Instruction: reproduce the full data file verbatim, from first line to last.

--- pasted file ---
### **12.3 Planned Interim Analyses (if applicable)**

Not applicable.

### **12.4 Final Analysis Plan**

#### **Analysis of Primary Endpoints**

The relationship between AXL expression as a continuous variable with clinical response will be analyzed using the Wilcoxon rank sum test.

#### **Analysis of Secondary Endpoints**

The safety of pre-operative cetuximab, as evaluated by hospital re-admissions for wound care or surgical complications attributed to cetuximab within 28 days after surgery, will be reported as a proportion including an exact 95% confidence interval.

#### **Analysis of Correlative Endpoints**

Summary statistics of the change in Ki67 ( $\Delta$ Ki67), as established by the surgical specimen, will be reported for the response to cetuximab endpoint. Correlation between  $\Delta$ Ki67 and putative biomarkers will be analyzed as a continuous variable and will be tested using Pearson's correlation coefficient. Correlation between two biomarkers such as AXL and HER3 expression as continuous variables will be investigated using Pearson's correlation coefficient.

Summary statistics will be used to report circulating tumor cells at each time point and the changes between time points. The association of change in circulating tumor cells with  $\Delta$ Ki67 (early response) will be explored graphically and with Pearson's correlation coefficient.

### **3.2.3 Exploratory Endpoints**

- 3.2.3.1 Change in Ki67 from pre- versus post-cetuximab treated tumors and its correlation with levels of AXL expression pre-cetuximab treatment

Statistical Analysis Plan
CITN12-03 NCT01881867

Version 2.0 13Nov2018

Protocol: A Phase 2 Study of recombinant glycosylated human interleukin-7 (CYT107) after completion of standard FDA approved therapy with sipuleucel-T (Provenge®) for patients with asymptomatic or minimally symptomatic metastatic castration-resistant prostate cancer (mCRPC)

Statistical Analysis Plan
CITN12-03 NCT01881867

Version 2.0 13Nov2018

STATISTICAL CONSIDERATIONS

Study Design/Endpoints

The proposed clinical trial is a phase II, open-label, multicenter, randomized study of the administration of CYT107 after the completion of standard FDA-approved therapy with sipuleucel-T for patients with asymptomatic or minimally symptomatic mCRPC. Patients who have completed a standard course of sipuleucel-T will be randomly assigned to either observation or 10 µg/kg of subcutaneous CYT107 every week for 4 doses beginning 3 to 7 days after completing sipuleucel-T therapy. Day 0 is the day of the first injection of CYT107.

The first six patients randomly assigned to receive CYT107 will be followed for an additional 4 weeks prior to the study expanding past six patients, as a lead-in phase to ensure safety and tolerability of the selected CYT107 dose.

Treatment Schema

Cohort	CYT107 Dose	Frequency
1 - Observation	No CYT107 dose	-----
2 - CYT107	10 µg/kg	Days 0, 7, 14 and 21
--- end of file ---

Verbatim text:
### **12.3 Planned Interim Analyses (if applicable)**

Not applicable.

### **12.4 Final Analysis Plan**

#### **Analysis of Primary Endpoints**

The relationship between AXL expression as a continuous variable with clinical response will be analyzed using the Wilcoxon rank sum test.

#### **Analysis of Secondary Endpoints**

The safety of pre-operative cetuximab, as evaluated by hospital re-admissions for wound care or surgical complications attributed to cetuximab within 28 days after surgery, will be reported as a proportion including an exact 95% confidence interval.

#### **Analysis of Correlative Endpoints**

Summary statistics of the change in Ki67 ( $\Delta$ Ki67), as established by the surgical specimen, will be reported for the response to cetuximab endpoint. Correlation between  $\Delta$ Ki67 and putative biomarkers will be analyzed as a continuous variable and will be tested using Pearson's correlation coefficient. Correlation between two biomarkers such as AXL and HER3 expression as continuous variables will be investigated using Pearson's correlation coefficient.

Summary statistics will be used to report circulating tumor cells at each time point and the changes between time points. The association of change in circulating tumor cells with  $\Delta$ Ki67 (early response) will be explored graphically and with Pearson's correlation coefficient.

### **3.2.3 Exploratory Endpoints**

- 3.2.3.1 Change in Ki67 from pre- versus post-cetuximab treated tumors and its correlation with levels of AXL expression pre-cetuximab treatment

Statistical Analysis Plan
CITN12-03 NCT01881867

Version 2.0 13Nov2018

Protocol: A Phase 2 Study of recombinant glycosylated human interleukin-7 (CYT107) after completion of standard FDA approved therapy with sipuleucel-T (Provenge®) for patients with asymptomatic or minimally symptomatic metastatic castration-resistant prostate cancer (mCRPC)

Statistical Analysis Plan
CITN12-03 NCT01881867

Version 2.0 13Nov2018

STATISTICAL CONSIDERATIONS

Study Design/Endpoints

The proposed clinical trial is a phase II, open-label, multicenter, randomized study of the administration of CYT107 after the completion of standard FDA-approved therapy with sipuleucel-T for patients with asymptomatic or minimally symptomatic mCRPC. Patients who have completed a standard course of sipuleucel-T will be randomly assigned to either observation or 10 µg/kg of subcutaneous CYT107 every week for 4 doses beginning 3 to 7 days after completing sipuleucel-T therapy. Day 0 is the day of the first injection of CYT107.

The first six patients randomly assigned to receive CYT107 will be followed for an additional 4 weeks prior to the study expanding past six patients, as a lead-in phase to ensure safety and tolerability of the selected CYT107 dose.

Treatment Schema

Cohort	CYT107 Dose	Frequency
1 - Observation	No CYT107 dose	-----
2 - CYT107	10 µg/kg	Days 0, 7, 14 and 21